COLUMN: ‘Efficiency’ comes with a price tag

While enjoying a beer and some BS, my friend asked if I’d had the spark plugs in my truck changed recently.

While enjoying a beer and some BS, my friend asked if I’d had the spark plugs in my truck changed recently.

Curious about the reason for the question, I asked him to elaborate.

Seems his truck is nearing the 100,000 km mark, and he’d been told it was a good idea to change the plugs, and then launched into a great litany on the cost of same.

Apparently his truck, which is a few years less vintage than mine, is of the generation that came with spark plugs that fuse to the engine head, meaning, of course, that when someone attempts to change them, they invariably break, requiring extensive cost to remove the bits and re-install shiny new ones.

“It can cost up to a thousand dollars to do this,” he lamented.

“Look,” I replied, “why are you worrying about it?  My truck has the same engine (though perhaps with different plugs, I allowed) and has travelled more than 280,000 km on the original plugs.”

Replaced? I don’t even know where the plugs are, let alone had them replaced. So as long as they don’t all pack it in at once, they’ll stay there until the truck meets the bone yard.

Of course, being the inquisitors that we are, we then popped open the hoods of the respective vehicles to see exactly where the little devils were located, and how accessible they are.

Confronted with more motive technology than drives a Saturn rocket, we clearly determined it would be virtually impossible to do the job ourselves, and conceded jurisdiction of engine-gutting to the $100-plus-an-hour garage mechanics who have more ‘special tools’ than NASA.

Gone certainly, are the days when you could literally climb into the engine compartment of a truck and, armed with little more than a hammer, screwdriver and socket wrench, fix stuff yourself.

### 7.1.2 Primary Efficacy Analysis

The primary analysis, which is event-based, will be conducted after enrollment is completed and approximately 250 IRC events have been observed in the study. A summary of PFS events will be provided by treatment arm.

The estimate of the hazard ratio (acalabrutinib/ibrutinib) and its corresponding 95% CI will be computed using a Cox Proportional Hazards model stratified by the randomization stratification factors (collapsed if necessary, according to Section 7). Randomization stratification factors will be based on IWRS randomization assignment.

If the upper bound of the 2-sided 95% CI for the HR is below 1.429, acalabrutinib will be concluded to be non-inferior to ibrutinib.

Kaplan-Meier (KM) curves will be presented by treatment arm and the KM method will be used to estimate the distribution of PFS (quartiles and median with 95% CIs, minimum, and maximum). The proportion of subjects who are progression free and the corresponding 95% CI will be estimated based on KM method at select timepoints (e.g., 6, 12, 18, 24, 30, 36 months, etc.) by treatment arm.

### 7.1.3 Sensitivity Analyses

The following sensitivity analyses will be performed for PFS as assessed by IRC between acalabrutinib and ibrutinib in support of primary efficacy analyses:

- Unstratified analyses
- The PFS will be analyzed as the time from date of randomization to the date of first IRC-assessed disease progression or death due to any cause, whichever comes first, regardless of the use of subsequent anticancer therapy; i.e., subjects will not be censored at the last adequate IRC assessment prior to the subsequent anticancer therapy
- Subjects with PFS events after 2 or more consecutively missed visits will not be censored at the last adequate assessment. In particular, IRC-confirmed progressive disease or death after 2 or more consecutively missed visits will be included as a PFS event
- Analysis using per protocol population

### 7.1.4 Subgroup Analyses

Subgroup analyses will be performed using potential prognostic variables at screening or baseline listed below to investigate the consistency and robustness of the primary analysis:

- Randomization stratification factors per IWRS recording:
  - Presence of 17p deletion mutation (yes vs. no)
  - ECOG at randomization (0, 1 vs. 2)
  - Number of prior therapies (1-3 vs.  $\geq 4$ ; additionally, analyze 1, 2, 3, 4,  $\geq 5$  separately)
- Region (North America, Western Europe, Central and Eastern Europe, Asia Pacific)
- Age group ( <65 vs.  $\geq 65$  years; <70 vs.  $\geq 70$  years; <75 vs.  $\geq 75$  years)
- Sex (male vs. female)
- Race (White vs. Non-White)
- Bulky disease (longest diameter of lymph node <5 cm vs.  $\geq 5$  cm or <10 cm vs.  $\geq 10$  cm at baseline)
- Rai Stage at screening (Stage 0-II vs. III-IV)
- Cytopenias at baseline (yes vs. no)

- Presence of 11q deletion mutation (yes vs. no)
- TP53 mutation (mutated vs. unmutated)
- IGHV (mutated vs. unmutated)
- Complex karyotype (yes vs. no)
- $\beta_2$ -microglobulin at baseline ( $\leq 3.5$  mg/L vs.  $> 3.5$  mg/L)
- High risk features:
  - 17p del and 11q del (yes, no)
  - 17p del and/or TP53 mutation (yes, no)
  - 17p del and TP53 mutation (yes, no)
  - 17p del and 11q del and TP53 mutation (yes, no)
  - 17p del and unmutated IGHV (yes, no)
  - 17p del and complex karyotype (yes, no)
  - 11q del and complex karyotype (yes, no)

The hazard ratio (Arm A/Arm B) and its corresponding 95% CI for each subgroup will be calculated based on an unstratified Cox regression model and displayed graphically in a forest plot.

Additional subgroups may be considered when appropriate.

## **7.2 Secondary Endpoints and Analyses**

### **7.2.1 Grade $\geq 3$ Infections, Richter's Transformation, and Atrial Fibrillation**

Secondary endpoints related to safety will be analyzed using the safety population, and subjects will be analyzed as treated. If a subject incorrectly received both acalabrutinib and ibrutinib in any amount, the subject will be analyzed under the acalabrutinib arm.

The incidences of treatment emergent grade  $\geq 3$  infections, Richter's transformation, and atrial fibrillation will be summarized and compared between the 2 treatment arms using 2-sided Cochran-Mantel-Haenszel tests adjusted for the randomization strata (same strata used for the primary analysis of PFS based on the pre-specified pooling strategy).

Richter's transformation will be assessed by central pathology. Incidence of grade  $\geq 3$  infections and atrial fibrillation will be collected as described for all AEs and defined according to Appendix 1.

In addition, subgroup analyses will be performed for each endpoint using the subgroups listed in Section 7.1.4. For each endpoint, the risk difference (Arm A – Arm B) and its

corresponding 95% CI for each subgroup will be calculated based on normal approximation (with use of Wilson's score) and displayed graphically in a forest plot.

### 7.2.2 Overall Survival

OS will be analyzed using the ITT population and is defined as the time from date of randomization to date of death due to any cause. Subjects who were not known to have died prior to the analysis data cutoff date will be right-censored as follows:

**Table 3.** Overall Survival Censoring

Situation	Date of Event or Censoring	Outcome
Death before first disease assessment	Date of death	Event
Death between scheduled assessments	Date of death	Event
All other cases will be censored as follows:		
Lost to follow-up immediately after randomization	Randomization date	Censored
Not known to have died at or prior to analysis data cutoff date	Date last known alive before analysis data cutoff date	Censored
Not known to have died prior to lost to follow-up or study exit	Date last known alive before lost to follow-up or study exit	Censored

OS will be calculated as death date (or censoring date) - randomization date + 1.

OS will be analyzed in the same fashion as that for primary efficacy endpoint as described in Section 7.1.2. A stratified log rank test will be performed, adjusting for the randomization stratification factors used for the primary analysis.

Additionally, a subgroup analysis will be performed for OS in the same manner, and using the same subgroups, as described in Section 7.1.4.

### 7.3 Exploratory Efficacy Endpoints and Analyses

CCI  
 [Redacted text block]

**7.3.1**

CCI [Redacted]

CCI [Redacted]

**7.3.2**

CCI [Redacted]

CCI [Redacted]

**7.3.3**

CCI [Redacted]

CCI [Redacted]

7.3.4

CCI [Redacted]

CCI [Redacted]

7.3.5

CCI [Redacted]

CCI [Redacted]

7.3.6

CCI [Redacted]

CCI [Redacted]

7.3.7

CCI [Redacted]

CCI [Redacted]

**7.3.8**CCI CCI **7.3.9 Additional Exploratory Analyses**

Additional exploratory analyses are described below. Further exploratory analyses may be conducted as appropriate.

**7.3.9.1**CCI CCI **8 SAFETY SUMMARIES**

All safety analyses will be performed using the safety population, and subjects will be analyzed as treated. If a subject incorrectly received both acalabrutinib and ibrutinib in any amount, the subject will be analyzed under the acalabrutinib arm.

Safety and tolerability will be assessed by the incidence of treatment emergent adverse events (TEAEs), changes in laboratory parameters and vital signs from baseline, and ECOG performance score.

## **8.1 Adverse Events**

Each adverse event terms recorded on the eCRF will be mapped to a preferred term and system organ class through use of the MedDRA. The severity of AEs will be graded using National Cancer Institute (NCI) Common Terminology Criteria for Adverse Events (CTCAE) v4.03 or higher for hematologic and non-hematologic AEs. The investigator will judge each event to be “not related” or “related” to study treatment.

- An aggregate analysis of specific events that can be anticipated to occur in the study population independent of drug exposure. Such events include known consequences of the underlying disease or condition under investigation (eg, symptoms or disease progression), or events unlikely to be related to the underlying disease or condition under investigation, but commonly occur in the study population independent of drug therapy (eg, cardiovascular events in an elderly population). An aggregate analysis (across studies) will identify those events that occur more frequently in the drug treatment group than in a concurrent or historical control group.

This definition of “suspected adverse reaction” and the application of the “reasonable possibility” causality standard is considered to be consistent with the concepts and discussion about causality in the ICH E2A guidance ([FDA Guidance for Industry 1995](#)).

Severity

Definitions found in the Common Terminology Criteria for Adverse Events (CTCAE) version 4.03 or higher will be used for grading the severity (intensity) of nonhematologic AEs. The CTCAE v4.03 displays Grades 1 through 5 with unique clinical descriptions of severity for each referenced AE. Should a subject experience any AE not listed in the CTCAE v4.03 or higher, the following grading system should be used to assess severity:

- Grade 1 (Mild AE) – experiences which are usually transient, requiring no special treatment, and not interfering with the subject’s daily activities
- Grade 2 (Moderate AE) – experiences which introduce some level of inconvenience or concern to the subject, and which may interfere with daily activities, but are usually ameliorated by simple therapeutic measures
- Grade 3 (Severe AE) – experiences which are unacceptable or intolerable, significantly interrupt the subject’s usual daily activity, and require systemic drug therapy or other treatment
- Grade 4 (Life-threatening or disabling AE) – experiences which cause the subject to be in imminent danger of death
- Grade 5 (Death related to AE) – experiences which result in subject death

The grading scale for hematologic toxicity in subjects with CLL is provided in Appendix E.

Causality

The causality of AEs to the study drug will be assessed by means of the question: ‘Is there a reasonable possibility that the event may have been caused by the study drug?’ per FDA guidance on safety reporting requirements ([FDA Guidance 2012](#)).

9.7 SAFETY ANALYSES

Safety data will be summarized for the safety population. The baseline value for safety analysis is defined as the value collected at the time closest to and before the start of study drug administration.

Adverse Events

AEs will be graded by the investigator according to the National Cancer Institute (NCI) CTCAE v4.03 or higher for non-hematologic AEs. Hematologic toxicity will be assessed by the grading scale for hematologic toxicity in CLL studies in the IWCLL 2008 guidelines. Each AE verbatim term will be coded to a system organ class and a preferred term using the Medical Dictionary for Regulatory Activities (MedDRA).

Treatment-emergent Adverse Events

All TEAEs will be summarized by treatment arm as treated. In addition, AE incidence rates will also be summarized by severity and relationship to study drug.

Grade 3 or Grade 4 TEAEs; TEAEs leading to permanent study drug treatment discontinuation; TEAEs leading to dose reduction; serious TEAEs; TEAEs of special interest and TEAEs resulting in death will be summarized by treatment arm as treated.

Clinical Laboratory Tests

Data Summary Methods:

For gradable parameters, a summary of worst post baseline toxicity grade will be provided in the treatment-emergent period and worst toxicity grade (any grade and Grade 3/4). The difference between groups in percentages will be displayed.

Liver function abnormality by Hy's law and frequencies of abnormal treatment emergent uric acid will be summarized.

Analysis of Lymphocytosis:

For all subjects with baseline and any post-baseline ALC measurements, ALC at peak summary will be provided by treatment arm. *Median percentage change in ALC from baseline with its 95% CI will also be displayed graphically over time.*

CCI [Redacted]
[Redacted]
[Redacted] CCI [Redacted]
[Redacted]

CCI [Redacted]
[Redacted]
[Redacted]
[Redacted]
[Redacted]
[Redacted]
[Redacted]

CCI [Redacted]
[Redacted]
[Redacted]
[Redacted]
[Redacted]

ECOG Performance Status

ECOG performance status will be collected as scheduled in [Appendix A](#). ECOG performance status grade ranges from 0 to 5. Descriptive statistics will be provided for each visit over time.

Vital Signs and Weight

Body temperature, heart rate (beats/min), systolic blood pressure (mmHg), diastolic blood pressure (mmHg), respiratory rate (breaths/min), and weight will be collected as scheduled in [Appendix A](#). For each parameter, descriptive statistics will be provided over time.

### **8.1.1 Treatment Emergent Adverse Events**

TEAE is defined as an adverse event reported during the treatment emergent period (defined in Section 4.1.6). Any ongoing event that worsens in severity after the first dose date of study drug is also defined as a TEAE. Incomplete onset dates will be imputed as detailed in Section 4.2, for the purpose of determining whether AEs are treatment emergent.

Now I will admit that all the electronic wizardry, anti-pollution stuff and fuel economy devices on newer vehicles have more than halved the consumption of fuel.

But they have also compromised the use of some of them too. Looking last week at a new diesel unit one of my sons just acquired, I noticed what appeared to be a huge ‘box’ hanging below the body just back of the passenger side front tire.

What, I wondered, was that?

Apparently new diesel engines require the addition, every 5,000 km, of five gallons of urea into the little tank; something to do with anti-pollution requirements for diesel emissions.

Great for our health perhaps, but that box hanging below the unit would certainly be cause for very careful offroading in the 4×4.

One good whack on a big rock and the tank, urea and a significant part of your bank account is gone. As the credit card commercial states – being stranded in the middle of nowhere, with no way to fix it. Priceless!

This is the effect of pollution concerns and escalating fuel prices over the past decade or so.

In the 1990s, a former truck (at nine miles to the gallon, empty or loaded) cost less to fill both tanks than it does the single very much smaller tank on my current one.

We need the efficiencies that anti-pollution and economic consumption devices provide so we can breathe easier. However, the financial aggravation to keep trucks running either with fuel or fixing almost seems to make up the cost differential.

And, no, in case you are wondering, small electric or hybrid vehicles are not an option, at least when you need to haul a load of firewood, pull a trailer full of cows or carry a camper.

markrushton@shaw.ca